The rest of the cast will look familiar to any Warners aficionado -- Frank McHugh, Ward Bond, Alan Hale, Big Boy Williams. There is a great fight scene, outrageously overdone, resulting in the near total destruction of a barn-like saloon. The brawlers smash through the wall into the meeting of the Lady's Temperance Society next door. And nobody even gets a bloody nose, no matter how many chairs have been smashed over his head. It isn't as comic as the saloon fight in "She Wore a Yellow Ribbon," but it's a big one and it IS funny.

The movie features Frank McHugh as an honest and courageous newspaper editor who is about to expose the chief heavy, who is by the way a complete stereotype with not a decent bone in his body. Victor Jory, a slimy henchman, comes into the office, threatens McHugh, and smashes him across the face with a small heavy whip. I wonder if Ford saw this before making "The Man Who Shot Liberty Valence."

Come to think of it, before the fight scene, some ex-Union soldiers begin singing "Marching Through Georgia," which annoys the Confederate veterans who strike up, "Dixie." The two groups face off and sing at one another. The same sort of competition reappears in "Casablanca," under the same director, Michael Curtiz.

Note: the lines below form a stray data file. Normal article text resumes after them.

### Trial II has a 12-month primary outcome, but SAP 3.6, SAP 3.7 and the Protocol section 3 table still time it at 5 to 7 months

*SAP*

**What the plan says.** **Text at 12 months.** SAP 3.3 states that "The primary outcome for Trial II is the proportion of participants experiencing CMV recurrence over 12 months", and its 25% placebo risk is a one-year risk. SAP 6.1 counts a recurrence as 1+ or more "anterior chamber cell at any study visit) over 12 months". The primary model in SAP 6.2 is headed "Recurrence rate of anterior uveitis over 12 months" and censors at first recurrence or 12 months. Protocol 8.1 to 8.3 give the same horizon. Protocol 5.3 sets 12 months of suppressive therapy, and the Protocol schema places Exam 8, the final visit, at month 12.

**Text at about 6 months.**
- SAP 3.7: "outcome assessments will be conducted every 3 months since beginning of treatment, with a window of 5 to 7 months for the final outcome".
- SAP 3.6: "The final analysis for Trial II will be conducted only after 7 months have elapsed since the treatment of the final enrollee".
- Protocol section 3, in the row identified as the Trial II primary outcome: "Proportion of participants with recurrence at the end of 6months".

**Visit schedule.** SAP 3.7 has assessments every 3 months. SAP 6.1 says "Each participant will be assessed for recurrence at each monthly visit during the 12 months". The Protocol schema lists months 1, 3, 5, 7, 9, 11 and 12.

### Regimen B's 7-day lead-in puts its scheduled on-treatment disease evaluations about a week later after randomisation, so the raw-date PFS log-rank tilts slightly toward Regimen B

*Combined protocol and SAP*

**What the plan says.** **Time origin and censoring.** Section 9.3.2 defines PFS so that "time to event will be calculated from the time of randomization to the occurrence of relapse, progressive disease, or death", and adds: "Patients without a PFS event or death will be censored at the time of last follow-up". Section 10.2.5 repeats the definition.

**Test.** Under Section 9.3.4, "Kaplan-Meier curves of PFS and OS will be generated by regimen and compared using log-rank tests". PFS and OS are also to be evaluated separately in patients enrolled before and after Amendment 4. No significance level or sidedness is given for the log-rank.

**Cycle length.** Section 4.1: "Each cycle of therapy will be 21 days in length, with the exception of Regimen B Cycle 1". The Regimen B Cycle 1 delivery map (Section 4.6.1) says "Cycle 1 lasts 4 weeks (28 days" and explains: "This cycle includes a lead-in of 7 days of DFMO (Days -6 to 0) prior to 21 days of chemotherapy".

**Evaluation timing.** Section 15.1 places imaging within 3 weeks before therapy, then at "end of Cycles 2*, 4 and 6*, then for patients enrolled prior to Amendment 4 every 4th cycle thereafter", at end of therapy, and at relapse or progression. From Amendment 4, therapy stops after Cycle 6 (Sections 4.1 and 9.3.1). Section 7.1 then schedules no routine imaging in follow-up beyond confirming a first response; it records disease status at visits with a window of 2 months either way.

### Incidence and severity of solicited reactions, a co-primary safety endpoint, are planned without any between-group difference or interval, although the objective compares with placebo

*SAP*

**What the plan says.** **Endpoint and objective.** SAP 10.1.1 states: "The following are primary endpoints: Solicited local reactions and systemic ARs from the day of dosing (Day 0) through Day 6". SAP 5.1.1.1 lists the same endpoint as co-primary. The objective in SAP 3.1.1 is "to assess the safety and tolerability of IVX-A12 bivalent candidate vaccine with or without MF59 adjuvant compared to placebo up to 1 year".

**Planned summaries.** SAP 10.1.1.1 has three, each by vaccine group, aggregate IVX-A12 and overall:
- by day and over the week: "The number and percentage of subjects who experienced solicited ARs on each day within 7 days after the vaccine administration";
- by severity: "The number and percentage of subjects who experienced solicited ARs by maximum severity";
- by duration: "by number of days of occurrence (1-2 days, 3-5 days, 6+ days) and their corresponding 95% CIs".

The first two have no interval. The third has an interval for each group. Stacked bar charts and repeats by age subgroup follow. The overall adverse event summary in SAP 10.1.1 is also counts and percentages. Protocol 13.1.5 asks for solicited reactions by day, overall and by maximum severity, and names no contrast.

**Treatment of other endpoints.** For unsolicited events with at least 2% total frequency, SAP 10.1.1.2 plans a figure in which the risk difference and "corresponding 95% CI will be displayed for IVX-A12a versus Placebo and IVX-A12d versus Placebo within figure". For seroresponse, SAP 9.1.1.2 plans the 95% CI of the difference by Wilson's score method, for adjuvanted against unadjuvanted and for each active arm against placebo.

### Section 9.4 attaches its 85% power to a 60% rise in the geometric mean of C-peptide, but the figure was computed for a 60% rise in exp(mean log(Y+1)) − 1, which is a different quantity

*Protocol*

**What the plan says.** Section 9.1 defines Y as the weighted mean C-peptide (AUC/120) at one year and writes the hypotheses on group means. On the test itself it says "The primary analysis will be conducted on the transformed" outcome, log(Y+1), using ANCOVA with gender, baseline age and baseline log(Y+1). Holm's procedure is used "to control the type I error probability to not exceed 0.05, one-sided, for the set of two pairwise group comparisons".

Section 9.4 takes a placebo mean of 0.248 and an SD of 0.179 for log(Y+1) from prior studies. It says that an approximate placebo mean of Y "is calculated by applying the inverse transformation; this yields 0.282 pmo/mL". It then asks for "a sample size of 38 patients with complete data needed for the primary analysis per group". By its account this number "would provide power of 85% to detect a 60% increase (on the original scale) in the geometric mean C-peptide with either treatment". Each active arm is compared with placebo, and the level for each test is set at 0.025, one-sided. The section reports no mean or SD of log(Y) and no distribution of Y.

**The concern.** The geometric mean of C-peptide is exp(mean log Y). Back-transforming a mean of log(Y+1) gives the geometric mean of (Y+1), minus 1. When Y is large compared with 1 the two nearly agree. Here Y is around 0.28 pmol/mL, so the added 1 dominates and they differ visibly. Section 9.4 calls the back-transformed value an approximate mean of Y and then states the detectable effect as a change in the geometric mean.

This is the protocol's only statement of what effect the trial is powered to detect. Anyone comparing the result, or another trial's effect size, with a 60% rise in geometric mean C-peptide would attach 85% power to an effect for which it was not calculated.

Flynn wears a broad-brimmed flat-topped cowboy hat. This must have been a liminal period for cowboy hats. Before then, cowboy hats were huge and round topped with a slight crease down the middle. Tom Mix wore such a hat in the 20s and John Wayne made a couple of Gower Gulch masterpieces wearing a fifty-gallon corker. Ten years after "Dodge City," cowboy hats came to resemble ordinary fedoras with smaller brims, sometimes twisted upward in odd ways, like a vaudeville comic's. A little bit of hat iconography there.

The plot's entirely conventional. The good guys versus the bad guys, with nothing in between. Well -- that's how the universe is really put together, isn't it? Oh, how I hate Alpha Centauri.

One bothersome thing. A careful historiographical search reveals that, the cast of characters in this movie notwithstanding, absolutely no cowboy has ever been named Wade, Matt, Cole, or Yancey. The historical record shows no evidence of the use of such names, and goes out of its way to emphatically deny their existence in the Old West. It is also an established historical fact that the most common name among cowboys was Montmorency.

Hadn't seen this for years but was able to relax and get a kick out of it.